The Electronic Entertainment Expo, better known as E3, kicks off June 9 with an abundance of announcements from the makers of the PlayStation 4, Xbox One and Wii U. Then, the doors of the Los Angeles Convention Center opens June 10, showcasing the biggest video games launching this holiday and beyond.
It happens like clockwork around this time of year when some people question if E3 is still relevant or if it should give up the ghost.
That's like asking what we need christmas for because we can gift each other things all year long.
It's just that there is this one date, where everyone focuses on what's next in video games, where all big console manufacturers and the biggest third party publisher compete with each other almost face to face with what they have in stock to catch the interest of gamers over the next year. All set with conferences with fixed dates you can wait for, you know when they start their rain of announcements and you can ask fellow gamers to watch them together with you live and comment on all the awes and fails via the social network of your choice.
In exactly the same way that the Oscars promote Hollywood's films, keep them in the mind of their customers, and give them an air of gravitas and respectability, E3 does for the games industry. This is the time of year that the mainstream press dishes out a bunch of free publicity to videogames companies, and reminds people that games make more money than movies. Many industries have suffered because they have let their narrative be seized and written by outsiders. E3 lets companies tell their story, namely that the intent of videogames is to be entertaining, fun, and social with broad varieties for broad tastes. E3 is the face that games companies put on not to gamers, but to the rest of the world.
Of course it still matters. Maybe not to some of the cynics, but to gaming at large. If not E3, something like it. And no, GDC doesn't count, PAX doesn't count, Gamescom doesn't count unless E3 stops existing, and none of the publisher-specific events out there will ever count. It's a trade show, not a festival, not an event that is all games and no demonstration, and not an impromptu temporary theme park - but an honest-to-goodness place, where the industry and the people in it "debut" their nearly-finished or finished works and innovations.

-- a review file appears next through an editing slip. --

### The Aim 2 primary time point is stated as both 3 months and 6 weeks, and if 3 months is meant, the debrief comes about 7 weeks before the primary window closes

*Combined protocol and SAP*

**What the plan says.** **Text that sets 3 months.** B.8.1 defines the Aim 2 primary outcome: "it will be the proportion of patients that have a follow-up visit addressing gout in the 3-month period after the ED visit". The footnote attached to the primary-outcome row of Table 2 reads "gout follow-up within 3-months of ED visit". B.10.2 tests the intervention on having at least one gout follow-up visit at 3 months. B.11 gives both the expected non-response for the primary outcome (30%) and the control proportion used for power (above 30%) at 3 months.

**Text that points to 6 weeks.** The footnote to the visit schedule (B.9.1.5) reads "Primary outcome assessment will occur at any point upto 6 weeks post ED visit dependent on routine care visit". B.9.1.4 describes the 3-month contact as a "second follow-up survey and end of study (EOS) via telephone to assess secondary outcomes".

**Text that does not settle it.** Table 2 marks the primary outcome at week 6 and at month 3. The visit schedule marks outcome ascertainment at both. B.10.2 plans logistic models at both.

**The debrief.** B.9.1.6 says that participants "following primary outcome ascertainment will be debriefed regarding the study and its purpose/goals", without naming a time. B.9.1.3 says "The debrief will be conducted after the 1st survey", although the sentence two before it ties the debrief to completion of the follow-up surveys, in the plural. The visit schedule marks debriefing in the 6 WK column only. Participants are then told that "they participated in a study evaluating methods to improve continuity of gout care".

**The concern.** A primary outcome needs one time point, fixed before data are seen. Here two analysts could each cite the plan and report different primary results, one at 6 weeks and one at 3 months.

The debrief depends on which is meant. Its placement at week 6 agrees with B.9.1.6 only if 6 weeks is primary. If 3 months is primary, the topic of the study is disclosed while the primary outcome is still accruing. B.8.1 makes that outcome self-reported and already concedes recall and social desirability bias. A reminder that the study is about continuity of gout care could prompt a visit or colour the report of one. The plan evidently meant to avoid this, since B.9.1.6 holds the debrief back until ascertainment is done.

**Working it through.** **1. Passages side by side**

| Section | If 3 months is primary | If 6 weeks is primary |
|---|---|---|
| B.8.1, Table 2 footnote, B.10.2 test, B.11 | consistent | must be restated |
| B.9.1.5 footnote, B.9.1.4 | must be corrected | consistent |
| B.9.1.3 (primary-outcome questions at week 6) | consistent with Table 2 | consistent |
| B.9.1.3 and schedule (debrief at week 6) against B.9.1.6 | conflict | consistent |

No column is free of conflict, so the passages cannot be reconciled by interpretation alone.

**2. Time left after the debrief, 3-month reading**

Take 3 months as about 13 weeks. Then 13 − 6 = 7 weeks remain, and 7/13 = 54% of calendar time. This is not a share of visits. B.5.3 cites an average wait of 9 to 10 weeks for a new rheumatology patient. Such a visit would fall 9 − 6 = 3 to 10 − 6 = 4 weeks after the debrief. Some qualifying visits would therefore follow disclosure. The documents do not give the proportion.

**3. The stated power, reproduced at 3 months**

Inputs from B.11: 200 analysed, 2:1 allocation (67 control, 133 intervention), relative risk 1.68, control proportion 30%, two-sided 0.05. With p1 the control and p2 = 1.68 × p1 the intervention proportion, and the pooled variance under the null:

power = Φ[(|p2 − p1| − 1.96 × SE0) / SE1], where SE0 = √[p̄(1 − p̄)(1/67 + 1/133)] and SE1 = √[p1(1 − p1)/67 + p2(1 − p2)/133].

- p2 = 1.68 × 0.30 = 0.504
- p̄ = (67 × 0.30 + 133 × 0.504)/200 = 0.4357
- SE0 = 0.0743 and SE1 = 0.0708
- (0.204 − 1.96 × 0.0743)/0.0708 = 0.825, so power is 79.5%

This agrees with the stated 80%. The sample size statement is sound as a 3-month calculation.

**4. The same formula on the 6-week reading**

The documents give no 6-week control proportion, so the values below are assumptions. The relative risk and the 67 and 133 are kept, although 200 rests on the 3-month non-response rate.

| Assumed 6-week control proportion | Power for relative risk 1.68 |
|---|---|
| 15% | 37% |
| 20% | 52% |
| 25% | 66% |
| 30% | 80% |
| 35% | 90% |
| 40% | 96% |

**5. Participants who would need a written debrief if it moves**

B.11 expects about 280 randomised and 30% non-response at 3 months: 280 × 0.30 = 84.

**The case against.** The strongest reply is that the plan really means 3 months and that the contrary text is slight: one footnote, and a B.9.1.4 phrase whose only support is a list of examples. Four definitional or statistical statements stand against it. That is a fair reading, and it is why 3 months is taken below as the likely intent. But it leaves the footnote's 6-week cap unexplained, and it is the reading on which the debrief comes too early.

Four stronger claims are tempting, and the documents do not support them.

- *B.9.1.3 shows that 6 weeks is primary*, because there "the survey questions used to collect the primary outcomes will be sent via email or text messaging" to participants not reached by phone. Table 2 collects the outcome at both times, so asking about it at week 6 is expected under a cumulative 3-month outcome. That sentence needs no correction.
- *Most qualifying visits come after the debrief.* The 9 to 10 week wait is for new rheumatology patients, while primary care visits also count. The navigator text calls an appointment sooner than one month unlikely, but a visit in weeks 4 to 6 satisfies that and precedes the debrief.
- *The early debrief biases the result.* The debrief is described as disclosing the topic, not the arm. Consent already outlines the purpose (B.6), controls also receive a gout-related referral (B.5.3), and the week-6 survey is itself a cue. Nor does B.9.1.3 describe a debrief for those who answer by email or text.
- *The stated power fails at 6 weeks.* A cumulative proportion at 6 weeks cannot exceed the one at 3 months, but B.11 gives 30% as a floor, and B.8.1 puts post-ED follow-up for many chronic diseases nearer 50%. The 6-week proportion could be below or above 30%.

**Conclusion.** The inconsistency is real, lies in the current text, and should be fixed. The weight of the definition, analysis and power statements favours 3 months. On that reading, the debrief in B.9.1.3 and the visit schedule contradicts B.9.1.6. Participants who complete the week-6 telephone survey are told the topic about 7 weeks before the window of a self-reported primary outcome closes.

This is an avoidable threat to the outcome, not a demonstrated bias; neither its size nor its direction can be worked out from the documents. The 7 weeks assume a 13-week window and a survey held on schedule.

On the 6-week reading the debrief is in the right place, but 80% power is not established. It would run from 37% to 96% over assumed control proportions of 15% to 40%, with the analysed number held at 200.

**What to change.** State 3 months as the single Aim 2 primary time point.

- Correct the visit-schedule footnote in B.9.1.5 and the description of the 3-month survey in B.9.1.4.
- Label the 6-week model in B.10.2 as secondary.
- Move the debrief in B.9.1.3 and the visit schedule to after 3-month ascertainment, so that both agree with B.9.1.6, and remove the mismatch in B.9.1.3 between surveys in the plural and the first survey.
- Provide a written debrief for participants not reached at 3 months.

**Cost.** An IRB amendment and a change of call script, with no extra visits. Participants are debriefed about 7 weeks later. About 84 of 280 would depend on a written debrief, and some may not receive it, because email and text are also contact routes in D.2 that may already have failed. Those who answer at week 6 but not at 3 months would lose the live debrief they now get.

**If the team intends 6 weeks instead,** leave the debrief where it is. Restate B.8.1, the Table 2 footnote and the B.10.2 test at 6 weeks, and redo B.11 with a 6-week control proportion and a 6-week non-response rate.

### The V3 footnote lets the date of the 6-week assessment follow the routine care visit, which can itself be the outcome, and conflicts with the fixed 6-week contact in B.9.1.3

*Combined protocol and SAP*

I don't think people who go there in person routinely are aware of how E3 filters out. Its footprint is insane by comparison to anything else. The media wears something nice and gets the pundits to sit and talk games on Television and the intertubes. Every site is skinned for it. Every publisher works for it. Every investor pays attention to it. The more attention drawn, the bigger the exposure to its target audience. This exposure works in everyone's favor, for developers, studios, and indies. Giving them the spotlights they need to showcase our upcoming gaming future and any other big interesting announcements. If they just let loose like any normal announcement on an average day, the exposure won't be as large or solid, and if you're an indie company, or a new indie company, you most likely won't be on everyone's radar. And thus, won't have a big reach to your audience.
With that being said...I wouldn't mind seeing pre-keynote predictions/coverage, broadcasting the keynotes, and post-presser reactions, but they should have significantly more interviews and demos compared to what they show - stuff that runs the LENGTH of E3, not just the first two big days. They don't need to show the secondary pressers (Ubi, Konami, etc.) for all I care - make them available online and have a ticker scroll across the screen with actual, punctual updates while you're still doing interviews/demo coverage. Send reporters onto the floor via remote segments, host more journalist (recap/reaction) panels, etc.
Being a gamer isn't just about playing games, it's about being deeply immersed in the culture surrounding them, and E3 is the pinnacle of that. What are your predictions and rumors for this years event? Sound off in the comments.